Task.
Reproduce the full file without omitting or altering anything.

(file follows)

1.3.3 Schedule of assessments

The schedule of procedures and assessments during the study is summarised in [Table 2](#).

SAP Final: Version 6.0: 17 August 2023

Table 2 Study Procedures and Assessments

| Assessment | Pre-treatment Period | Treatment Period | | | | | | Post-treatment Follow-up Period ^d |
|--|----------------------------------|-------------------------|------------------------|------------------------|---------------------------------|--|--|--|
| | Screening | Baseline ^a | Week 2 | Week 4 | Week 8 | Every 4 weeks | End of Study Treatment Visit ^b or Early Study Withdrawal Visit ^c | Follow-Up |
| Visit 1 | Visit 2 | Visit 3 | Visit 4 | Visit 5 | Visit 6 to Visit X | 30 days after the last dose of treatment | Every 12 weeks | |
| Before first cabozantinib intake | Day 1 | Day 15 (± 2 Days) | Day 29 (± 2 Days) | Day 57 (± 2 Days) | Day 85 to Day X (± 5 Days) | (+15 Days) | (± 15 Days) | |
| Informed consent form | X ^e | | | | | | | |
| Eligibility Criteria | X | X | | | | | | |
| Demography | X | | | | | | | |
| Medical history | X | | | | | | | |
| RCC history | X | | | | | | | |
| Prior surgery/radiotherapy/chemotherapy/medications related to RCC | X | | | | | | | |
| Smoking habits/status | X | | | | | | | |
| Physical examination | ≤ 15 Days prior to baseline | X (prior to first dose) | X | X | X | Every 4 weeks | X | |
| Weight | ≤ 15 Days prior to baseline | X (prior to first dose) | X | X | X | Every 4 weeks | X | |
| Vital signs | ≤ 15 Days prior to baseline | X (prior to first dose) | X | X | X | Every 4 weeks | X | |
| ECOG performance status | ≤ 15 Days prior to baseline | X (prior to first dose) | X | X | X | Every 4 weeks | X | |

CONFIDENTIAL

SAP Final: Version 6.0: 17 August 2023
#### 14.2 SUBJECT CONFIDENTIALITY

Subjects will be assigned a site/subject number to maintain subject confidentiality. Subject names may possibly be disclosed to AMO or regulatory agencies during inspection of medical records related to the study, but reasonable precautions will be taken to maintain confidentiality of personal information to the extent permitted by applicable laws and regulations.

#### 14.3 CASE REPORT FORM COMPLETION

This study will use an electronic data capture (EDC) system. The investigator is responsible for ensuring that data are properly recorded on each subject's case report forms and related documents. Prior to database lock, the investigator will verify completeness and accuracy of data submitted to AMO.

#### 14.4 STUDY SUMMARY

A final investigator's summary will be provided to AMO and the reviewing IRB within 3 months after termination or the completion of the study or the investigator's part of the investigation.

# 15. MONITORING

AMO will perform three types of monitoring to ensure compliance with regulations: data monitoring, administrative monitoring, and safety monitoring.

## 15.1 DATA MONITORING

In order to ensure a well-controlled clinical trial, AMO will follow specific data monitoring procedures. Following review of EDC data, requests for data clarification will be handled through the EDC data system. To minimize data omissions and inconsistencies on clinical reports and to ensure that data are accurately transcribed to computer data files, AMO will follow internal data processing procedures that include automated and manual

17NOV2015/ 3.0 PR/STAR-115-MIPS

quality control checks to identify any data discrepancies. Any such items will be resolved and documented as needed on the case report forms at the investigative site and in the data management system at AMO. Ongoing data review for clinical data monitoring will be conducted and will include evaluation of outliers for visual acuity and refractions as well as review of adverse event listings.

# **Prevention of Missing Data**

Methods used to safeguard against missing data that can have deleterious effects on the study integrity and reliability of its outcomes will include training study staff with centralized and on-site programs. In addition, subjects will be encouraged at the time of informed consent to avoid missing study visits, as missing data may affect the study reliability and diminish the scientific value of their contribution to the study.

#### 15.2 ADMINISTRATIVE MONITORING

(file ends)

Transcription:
1.3.3 Schedule of assessments

The schedule of procedures and assessments during the study is summarised in [Table 2](#).

SAP Final: Version 6.0: 17 August 2023

Table 2 Study Procedures and Assessments

| Assessment | Pre-treatment Period | Treatment Period | | | | | | Post-treatment Follow-up Period ^d |
|--|----------------------------------|-------------------------|------------------------|------------------------|---------------------------------|--|--|--|
| | Screening | Baseline ^a | Week 2 | Week 4 | Week 8 | Every 4 weeks | End of Study Treatment Visit ^b or Early Study Withdrawal Visit ^c | Follow-Up |
| Visit 1 | Visit 2 | Visit 3 | Visit 4 | Visit 5 | Visit 6 to Visit X | 30 days after the last dose of treatment | Every 12 weeks | |
| Before first cabozantinib intake | Day 1 | Day 15 (± 2 Days) | Day 29 (± 2 Days) | Day 57 (± 2 Days) | Day 85 to Day X (± 5 Days) | (+15 Days) | (± 15 Days) | |
| Informed consent form | X ^e | | | | | | | |
| Eligibility Criteria | X | X | | | | | | |
| Demography | X | | | | | | | |
| Medical history | X | | | | | | | |
| RCC history | X | | | | | | | |
| Prior surgery/radiotherapy/chemotherapy/medications related to RCC | X | | | | | | | |
| Smoking habits/status | X | | | | | | | |
| Physical examination | ≤ 15 Days prior to baseline | X (prior to first dose) | X | X | X | Every 4 weeks | X | |
| Weight | ≤ 15 Days prior to baseline | X (prior to first dose) | X | X | X | Every 4 weeks | X | |
| Vital signs | ≤ 15 Days prior to baseline | X (prior to first dose) | X | X | X | Every 4 weeks | X | |
| ECOG performance status | ≤ 15 Days prior to baseline | X (prior to first dose) | X | X | X | Every 4 weeks | X | |

CONFIDENTIAL

SAP Final: Version 6.0: 17 August 2023
#### 14.2 SUBJECT CONFIDENTIALITY

Subjects will be assigned a site/subject number to maintain subject confidentiality. Subject names may possibly be disclosed to AMO or regulatory agencies during inspection of medical records related to the study, but reasonable precautions will be taken to maintain confidentiality of personal information to the extent permitted by applicable laws and regulations.

#### 14.3 CASE REPORT FORM COMPLETION

This study will use an electronic data capture (EDC) system. The investigator is responsible for ensuring that data are properly recorded on each subject's case report forms and related documents. Prior to database lock, the investigator will verify completeness and accuracy of data submitted to AMO.

#### 14.4 STUDY SUMMARY

A final investigator's summary will be provided to AMO and the reviewing IRB within 3 months after termination or the completion of the study or the investigator's part of the investigation.

# 15. MONITORING

AMO will perform three types of monitoring to ensure compliance with regulations: data monitoring, administrative monitoring, and safety monitoring.

## 15.1 DATA MONITORING

In order to ensure a well-controlled clinical trial, AMO will follow specific data monitoring procedures. Following review of EDC data, requests for data clarification will be handled through the EDC data system. To minimize data omissions and inconsistencies on clinical reports and to ensure that data are accurately transcribed to computer data files, AMO will follow internal data processing procedures that include automated and manual

17NOV2015/ 3.0 PR/STAR-115-MIPS

quality control checks to identify any data discrepancies. Any such items will be resolved and documented as needed on the case report forms at the investigative site and in the data management system at AMO. Ongoing data review for clinical data monitoring will be conducted and will include evaluation of outliers for visual acuity and refractions as well as review of adverse event listings.

# **Prevention of Missing Data**

Methods used to safeguard against missing data that can have deleterious effects on the study integrity and reliability of its outcomes will include training study staff with centralized and on-site programs. In addition, subjects will be encouraged at the time of informed consent to avoid missing study visits, as missing data may affect the study reliability and diminish the scientific value of their contribution to the study.

#### 15.2 ADMINISTRATIVE MONITORING